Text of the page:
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Books | Is it only other people who use words offensively?

Amanda Laugesen 16 November 2020 1258 words

A vast constellation of words can be said to reflect prejudice. bubaone/iStockphoto

On the Offensive: Prejudice in Language Past and Present
By Karen Stollznow | Cambridge University Press | $24.95 | 322 pages

By the time you read this, I’m guessing you might be hoping never to hear Donald Trump’s name again. But bear with me for just a moment. Trump made much political mileage out of using offensive language — from labelling Elizabeth Warren “Pocahontas” to calling women who disagree with him “nasty” and “crazy.” He reminds us, with all the subtlety of a sledgehammer, of the pervasiveness of offensive language in our public life. And he tempts us to pull out some offensive language of our own to describe him. While there are some obvious epithets to apply, mostly beginning with “f” and “d,” we might also be inclined to use descriptors such as “crazy,” “demented” and “idiotic.” (You will have others; I’ll let you fill them in.)

But Karen Stollznow’s book might make you pause over how you choose to describe a man like Trump. In fact, it might make you think again about the nature of the language you use every day.

When I began reading this book, I felt pretty virtuous. The first few chapters cover racism, sexism, ethnic stereotypes and the language of religious discrimination. While I might have been guilty of using a term such as “Bible-basher” on occasion, I felt relatively satisfied that I am usually careful with my language. This is all language someone else uses, I said to myself as I read.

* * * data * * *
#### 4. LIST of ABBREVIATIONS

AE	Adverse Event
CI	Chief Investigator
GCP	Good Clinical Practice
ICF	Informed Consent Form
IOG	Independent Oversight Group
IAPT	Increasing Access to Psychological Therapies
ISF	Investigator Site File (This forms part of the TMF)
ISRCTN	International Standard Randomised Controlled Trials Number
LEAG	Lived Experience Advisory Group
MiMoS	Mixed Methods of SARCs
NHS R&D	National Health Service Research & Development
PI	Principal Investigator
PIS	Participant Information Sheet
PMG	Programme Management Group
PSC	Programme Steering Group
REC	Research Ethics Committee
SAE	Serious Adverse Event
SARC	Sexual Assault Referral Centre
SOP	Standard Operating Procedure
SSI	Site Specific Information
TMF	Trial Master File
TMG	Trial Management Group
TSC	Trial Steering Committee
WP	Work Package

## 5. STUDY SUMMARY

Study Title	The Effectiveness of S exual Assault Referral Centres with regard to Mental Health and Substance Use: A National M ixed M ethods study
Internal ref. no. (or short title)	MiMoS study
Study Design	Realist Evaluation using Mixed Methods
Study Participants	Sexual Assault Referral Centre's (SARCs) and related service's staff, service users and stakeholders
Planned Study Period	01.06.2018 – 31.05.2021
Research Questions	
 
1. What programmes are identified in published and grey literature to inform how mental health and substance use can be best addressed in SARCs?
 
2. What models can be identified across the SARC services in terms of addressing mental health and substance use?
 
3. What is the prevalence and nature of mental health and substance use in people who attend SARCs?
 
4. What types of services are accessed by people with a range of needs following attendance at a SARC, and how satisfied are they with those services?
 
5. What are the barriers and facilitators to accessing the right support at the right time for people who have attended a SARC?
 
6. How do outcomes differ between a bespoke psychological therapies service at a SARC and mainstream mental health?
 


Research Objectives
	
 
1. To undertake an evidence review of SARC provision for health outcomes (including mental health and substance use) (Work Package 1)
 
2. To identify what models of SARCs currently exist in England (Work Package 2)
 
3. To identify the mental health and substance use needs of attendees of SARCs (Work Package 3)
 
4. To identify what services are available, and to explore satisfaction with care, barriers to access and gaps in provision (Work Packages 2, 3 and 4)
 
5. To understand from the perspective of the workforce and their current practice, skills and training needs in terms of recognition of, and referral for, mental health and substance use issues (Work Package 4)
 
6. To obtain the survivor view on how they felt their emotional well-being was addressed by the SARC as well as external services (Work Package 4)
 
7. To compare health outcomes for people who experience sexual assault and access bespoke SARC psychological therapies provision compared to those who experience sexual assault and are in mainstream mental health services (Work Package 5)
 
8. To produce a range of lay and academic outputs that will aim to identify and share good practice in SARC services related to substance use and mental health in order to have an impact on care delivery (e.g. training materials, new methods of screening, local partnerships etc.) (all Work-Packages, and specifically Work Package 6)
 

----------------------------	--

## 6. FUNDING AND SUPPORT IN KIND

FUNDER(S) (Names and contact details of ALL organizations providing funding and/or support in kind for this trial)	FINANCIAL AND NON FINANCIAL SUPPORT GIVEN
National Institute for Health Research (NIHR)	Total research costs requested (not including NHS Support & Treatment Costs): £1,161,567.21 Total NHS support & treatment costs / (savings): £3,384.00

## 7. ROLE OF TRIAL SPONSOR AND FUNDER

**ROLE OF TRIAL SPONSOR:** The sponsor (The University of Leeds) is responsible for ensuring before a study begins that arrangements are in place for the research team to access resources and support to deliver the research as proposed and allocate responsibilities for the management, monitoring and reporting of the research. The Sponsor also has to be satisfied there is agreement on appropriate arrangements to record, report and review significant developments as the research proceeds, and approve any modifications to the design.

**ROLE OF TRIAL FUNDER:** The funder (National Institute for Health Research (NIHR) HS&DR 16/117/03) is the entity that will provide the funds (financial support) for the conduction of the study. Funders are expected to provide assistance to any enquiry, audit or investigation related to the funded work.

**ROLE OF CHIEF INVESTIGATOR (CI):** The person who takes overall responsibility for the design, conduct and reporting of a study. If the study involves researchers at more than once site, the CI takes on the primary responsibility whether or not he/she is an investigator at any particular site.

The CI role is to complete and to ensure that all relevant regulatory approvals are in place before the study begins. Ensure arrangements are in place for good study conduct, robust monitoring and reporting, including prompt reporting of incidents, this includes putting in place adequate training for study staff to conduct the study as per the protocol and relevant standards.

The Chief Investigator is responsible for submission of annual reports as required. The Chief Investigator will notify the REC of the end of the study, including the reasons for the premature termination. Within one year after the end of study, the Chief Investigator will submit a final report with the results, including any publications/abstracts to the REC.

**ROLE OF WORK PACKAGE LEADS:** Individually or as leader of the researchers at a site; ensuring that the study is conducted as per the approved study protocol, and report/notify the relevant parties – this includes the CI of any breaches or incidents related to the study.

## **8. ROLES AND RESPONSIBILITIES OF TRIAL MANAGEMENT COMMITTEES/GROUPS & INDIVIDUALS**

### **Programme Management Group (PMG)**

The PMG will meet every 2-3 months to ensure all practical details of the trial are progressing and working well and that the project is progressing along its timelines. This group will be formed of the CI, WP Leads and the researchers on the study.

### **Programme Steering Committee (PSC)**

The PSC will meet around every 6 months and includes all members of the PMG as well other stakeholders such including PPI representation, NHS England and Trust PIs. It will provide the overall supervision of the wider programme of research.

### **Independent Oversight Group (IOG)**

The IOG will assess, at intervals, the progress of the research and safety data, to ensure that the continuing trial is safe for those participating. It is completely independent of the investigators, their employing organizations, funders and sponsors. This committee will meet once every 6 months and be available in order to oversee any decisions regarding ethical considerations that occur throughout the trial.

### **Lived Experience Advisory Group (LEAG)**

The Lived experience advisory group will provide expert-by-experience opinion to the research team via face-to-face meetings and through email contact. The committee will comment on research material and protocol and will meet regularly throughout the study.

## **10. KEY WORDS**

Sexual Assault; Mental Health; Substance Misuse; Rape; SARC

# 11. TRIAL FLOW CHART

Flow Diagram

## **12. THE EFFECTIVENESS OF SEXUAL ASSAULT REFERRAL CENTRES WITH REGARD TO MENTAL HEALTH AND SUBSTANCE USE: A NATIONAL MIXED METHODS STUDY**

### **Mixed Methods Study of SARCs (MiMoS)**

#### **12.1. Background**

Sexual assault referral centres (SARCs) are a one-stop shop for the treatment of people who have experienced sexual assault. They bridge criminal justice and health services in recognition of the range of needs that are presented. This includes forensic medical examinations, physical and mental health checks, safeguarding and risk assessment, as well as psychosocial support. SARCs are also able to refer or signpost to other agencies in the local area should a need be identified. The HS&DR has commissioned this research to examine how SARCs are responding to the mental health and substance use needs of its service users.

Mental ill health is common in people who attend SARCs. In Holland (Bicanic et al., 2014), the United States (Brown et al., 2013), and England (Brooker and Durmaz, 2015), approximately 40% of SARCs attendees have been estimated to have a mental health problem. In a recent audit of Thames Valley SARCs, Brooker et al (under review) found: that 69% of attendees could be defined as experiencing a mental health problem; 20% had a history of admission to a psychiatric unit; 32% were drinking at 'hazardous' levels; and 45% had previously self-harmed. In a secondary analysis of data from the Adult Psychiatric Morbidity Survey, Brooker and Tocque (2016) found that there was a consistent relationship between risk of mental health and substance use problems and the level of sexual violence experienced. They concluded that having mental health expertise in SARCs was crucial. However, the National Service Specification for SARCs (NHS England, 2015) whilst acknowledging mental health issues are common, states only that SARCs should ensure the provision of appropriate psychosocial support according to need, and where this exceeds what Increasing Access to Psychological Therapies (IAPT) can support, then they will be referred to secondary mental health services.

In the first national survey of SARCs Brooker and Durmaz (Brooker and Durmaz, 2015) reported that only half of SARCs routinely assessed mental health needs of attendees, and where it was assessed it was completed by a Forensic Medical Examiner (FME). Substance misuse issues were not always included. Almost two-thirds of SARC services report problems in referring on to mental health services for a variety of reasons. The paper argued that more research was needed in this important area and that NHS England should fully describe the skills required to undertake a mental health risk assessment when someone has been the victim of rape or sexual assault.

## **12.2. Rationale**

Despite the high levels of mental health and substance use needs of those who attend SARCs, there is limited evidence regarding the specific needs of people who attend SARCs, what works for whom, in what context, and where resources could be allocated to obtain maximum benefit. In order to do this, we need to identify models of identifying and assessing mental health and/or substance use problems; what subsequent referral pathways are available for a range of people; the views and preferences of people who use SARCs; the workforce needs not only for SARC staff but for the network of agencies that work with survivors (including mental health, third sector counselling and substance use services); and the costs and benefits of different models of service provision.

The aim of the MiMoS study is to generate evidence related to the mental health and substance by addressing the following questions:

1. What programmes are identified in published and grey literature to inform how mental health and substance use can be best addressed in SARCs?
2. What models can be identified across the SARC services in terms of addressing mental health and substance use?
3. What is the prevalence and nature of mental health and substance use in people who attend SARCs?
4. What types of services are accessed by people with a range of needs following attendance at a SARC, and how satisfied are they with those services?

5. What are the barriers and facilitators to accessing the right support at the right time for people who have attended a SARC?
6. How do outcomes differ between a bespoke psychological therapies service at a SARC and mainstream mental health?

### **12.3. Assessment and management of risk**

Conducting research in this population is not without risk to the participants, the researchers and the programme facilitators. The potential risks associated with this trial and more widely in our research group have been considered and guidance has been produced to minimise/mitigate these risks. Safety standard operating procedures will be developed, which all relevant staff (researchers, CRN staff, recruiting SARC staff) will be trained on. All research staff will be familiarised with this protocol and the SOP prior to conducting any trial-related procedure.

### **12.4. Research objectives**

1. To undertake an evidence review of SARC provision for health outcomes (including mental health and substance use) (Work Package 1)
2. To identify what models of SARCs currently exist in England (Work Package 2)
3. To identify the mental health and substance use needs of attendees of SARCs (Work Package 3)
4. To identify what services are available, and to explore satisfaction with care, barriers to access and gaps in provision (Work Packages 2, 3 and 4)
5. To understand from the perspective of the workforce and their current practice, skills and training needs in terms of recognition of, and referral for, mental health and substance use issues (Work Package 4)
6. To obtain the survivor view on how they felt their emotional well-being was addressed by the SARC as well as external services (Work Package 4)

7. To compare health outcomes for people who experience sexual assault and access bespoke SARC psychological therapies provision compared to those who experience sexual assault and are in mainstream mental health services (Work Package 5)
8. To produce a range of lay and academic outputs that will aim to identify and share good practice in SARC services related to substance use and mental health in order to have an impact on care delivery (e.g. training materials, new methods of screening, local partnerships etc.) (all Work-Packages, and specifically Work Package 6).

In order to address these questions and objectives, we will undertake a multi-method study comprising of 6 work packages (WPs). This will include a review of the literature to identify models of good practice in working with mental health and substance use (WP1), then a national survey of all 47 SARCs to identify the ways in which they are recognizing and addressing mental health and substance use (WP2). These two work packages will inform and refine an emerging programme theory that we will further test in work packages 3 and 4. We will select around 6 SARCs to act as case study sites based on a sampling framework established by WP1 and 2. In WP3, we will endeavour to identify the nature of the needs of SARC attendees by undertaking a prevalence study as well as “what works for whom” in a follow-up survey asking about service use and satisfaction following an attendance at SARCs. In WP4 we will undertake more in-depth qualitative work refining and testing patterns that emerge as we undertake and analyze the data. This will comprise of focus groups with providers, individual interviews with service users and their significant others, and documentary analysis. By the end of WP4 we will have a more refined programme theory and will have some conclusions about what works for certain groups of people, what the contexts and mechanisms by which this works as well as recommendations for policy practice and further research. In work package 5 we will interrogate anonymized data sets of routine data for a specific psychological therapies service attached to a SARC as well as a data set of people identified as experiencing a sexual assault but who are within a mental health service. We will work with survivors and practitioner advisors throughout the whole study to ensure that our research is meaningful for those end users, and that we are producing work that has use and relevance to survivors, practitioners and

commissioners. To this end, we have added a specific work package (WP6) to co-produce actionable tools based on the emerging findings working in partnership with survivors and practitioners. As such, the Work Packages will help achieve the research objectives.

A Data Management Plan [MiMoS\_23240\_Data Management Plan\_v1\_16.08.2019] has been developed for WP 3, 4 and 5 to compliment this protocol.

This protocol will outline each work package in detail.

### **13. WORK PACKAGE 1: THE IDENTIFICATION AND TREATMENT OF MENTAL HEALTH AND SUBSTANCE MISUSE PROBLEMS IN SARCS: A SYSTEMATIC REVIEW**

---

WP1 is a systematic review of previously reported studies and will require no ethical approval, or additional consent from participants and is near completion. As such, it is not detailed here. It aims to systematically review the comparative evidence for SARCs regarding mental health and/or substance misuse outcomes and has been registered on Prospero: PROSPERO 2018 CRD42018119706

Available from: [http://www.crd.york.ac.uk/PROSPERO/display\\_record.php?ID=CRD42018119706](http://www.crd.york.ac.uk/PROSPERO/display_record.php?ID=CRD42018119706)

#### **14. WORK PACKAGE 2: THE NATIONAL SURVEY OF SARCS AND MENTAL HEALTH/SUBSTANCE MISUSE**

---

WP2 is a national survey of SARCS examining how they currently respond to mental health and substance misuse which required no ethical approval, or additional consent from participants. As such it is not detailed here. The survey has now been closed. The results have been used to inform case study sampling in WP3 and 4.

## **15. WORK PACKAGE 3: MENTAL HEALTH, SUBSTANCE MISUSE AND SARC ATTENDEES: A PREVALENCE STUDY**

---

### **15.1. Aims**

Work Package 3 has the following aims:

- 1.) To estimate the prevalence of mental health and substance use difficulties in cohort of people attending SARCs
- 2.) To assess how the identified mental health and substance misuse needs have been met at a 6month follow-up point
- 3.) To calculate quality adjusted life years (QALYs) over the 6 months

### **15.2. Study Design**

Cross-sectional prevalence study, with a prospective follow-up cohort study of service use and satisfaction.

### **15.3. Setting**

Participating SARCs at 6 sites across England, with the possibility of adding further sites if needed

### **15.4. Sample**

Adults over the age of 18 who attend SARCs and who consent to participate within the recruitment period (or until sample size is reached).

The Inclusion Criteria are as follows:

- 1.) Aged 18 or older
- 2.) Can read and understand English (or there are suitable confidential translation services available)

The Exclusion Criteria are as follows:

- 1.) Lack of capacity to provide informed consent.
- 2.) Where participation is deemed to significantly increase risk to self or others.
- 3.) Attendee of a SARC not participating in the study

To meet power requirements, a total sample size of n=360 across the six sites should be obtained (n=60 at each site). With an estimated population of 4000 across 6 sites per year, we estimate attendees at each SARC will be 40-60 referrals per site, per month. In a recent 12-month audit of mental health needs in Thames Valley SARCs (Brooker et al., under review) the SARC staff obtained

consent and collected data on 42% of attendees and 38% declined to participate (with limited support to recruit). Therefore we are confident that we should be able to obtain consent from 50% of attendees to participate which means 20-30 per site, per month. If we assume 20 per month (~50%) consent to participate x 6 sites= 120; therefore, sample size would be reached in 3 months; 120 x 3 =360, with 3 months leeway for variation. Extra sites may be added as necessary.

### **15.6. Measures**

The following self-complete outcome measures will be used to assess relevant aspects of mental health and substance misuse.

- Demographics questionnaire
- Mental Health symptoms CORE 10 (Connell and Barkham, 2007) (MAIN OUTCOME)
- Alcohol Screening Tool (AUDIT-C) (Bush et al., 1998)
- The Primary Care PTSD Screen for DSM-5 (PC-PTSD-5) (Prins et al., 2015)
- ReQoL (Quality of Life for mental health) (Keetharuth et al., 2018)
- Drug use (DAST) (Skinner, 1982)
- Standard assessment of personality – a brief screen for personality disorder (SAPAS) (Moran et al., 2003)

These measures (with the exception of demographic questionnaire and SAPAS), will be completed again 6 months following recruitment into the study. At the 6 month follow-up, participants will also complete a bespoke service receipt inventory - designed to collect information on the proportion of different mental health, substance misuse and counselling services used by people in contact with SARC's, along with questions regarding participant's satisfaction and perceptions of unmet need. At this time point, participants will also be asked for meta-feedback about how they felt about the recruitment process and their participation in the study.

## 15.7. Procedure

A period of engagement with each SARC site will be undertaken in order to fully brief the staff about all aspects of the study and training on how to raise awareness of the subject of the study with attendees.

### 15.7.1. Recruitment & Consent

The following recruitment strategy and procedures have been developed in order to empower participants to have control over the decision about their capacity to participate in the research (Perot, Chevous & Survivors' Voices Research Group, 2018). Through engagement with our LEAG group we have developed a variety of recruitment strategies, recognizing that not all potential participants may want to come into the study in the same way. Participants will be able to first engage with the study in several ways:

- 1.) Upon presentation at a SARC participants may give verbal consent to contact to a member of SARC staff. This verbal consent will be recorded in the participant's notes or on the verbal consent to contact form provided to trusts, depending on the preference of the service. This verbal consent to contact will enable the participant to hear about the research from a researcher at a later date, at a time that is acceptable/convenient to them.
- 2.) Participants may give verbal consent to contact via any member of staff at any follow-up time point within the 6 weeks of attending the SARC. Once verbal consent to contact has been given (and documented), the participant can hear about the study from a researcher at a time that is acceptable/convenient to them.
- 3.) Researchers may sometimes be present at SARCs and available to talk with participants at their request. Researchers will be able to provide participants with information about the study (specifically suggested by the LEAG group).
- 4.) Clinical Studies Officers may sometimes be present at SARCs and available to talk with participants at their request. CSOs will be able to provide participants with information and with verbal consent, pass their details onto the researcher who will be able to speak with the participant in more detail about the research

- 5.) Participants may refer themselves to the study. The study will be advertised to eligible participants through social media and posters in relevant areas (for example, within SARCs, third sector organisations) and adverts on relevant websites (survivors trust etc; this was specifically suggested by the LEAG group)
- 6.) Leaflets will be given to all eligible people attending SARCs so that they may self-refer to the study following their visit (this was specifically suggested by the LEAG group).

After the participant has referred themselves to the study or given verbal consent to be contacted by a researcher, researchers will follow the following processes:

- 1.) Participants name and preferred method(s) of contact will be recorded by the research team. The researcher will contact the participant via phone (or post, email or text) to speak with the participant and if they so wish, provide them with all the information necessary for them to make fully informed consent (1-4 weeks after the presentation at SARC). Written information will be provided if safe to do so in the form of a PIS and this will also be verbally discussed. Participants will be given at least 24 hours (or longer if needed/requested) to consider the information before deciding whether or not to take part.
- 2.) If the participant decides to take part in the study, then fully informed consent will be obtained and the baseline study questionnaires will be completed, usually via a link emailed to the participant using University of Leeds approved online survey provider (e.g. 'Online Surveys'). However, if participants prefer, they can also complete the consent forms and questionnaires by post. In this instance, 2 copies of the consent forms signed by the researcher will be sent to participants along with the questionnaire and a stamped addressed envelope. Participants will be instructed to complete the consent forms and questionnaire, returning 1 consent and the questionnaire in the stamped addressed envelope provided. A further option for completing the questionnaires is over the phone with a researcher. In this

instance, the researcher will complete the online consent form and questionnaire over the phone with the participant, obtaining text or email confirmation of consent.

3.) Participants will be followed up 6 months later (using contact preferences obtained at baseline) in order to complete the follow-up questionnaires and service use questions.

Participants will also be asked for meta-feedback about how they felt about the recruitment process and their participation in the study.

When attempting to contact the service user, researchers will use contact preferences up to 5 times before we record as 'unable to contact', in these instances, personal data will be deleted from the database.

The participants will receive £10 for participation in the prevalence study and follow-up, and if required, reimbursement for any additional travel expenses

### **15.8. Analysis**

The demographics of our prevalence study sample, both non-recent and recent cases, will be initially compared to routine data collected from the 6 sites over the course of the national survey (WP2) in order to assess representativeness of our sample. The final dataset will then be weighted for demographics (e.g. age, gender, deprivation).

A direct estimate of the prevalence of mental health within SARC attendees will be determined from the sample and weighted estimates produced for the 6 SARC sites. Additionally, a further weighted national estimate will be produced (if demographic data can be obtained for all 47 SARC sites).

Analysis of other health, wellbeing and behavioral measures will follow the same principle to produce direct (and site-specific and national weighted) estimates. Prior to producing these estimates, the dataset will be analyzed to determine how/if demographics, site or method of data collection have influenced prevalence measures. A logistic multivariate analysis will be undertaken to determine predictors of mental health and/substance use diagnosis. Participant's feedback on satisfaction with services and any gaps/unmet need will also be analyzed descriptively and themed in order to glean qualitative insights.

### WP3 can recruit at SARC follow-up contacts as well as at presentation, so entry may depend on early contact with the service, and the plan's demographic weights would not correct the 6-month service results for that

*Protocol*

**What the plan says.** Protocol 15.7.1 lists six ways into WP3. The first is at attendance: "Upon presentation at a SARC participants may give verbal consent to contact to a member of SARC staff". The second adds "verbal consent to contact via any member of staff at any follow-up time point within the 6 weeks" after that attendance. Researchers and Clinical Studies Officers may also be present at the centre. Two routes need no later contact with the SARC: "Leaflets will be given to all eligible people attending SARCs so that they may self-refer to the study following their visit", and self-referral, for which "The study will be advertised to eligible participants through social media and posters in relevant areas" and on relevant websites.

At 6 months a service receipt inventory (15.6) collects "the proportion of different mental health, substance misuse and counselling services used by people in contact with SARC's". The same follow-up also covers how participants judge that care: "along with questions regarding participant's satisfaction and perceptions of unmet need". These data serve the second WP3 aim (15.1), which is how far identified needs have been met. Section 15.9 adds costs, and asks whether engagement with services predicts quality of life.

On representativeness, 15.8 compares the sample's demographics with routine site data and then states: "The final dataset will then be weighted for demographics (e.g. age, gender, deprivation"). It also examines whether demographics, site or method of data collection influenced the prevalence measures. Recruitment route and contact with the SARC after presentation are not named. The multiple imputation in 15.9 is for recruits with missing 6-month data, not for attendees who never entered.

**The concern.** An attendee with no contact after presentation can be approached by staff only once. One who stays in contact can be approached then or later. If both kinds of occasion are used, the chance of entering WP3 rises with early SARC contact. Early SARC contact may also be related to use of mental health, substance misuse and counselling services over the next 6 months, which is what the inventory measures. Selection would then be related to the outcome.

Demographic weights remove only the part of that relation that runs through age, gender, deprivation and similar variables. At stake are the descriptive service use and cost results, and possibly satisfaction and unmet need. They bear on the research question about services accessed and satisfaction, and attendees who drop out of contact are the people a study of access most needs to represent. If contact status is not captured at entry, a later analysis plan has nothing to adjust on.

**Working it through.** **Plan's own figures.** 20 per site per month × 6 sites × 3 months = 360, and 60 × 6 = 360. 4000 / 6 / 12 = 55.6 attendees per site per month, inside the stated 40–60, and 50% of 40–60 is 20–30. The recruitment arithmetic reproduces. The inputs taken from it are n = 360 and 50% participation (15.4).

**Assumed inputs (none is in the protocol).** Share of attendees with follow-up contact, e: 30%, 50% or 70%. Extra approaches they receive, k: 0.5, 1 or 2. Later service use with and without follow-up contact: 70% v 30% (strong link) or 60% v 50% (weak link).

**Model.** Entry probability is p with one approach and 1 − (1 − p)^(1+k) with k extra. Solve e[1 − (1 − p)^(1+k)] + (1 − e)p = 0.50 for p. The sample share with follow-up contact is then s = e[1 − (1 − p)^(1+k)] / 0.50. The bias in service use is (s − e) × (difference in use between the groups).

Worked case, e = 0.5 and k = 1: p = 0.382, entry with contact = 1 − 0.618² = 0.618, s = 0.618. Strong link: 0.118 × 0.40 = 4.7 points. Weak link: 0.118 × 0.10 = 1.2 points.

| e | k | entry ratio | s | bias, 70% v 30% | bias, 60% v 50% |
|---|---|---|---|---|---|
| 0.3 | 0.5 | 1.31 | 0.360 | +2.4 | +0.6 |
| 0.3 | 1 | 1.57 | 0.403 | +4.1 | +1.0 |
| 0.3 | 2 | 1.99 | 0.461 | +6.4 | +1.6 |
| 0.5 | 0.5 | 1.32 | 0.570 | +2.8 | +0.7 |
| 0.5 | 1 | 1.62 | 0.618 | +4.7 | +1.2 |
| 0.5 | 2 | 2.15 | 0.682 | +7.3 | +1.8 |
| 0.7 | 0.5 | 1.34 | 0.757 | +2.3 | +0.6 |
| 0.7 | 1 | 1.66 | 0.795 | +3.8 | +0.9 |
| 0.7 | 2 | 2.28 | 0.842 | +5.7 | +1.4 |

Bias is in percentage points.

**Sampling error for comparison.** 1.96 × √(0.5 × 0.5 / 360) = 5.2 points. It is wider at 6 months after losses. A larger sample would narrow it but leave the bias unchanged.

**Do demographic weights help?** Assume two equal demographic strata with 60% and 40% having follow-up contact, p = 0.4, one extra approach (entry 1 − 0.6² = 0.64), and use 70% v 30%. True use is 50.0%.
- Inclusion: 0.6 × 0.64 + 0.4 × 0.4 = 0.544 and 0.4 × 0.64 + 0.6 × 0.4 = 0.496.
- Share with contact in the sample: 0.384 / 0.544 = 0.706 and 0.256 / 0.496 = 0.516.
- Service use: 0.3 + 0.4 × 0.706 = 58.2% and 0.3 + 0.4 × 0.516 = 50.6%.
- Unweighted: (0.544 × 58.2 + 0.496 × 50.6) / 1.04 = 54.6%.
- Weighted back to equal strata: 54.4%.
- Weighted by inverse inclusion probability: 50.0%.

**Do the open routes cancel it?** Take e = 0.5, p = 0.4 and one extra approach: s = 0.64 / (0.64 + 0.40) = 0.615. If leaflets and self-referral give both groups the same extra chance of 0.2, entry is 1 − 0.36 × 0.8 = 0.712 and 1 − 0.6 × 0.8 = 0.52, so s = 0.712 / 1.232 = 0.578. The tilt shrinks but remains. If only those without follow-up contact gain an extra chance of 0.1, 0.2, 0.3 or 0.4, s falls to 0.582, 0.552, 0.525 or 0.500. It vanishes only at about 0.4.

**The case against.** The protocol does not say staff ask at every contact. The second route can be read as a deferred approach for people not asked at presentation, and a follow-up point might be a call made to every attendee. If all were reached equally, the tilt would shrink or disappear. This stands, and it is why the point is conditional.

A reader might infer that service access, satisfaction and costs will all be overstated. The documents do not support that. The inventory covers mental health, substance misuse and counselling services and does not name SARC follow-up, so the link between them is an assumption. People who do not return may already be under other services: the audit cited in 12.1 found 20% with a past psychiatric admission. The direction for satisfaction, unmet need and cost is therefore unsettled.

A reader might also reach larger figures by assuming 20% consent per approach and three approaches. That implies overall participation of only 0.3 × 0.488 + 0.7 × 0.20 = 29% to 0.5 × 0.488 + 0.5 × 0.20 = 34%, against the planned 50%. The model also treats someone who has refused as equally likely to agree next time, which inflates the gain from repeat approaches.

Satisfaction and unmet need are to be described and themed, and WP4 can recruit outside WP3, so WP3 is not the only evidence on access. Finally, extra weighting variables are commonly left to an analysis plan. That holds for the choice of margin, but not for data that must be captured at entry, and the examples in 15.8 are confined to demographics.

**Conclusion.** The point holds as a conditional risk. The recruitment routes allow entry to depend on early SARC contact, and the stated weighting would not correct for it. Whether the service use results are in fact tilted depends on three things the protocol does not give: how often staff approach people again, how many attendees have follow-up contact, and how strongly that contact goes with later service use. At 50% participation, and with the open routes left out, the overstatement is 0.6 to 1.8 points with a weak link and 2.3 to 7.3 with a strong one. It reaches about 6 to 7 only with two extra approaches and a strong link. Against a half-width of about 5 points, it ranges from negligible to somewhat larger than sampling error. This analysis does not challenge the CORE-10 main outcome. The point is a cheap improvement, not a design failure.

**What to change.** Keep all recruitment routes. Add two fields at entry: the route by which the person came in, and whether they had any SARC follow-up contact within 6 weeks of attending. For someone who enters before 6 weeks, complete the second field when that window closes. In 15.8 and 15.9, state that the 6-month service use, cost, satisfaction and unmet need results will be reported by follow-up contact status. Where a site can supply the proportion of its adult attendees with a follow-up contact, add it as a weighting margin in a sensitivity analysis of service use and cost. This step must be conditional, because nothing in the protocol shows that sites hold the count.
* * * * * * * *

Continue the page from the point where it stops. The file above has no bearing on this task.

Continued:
But then I got to the chapters on the language of illness and disability, the language of “lookism,” and the language of ageing, and I felt a bit less comfortable. I use words such as “crazy” (in the colloquial sense) all the time; I’m fond of the phrase “he’s no oil painting” as a kind-of-euphemism for someone who isn’t aesthetically pleasing, and, as an aggrieved gen Xer, I’m almost obliged to make the occasional disparaging comment about baby boomers.

Our language is permeated with words that can be considered offensive, as this book ably demonstrates. Stollznow is a linguist at Griffith University, and one of her main research interests is lexical semantics. Here, she draws together a vast constellation of terms, historical and contemporary, that could be said to reflect prejudice. With an excellent command of her material, she carefully takes us through these terms, largely organising her discussion around semantic rather than historical principles.